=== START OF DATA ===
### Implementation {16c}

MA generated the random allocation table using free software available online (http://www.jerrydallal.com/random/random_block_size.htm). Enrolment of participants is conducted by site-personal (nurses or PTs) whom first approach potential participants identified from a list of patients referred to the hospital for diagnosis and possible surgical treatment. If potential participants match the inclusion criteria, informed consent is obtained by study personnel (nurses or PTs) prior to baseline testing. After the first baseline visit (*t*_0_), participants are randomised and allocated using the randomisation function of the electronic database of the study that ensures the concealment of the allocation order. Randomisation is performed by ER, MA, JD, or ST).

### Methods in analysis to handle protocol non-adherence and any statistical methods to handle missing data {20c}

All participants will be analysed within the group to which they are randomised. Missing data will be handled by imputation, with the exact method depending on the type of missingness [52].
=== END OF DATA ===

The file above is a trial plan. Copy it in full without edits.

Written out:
### Implementation {16c}

MA generated the random allocation table using free software available online (http://www.jerrydallal.com/random/random_block_size.htm). Enrolment of participants is conducted by site-personal (nurses or PTs) whom first approach potential participants identified from a list of patients referred to the hospital for diagnosis and possible surgical treatment. If potential participants match the inclusion criteria, informed consent is obtained by study personnel (nurses or PTs) prior to baseline testing. After the first baseline visit (*t*_0_), participants are randomised and allocated using the randomisation function of the electronic database of the study that ensures the concealment of the allocation order. Randomisation is performed by ER, MA, JD, or ST).

### Methods in analysis to handle protocol non-adherence and any statistical methods to handle missing data {20c}

All participants will be analysed within the group to which they are randomised. Missing data will be handled by imputation, with the exact method depending on the type of missingness [52].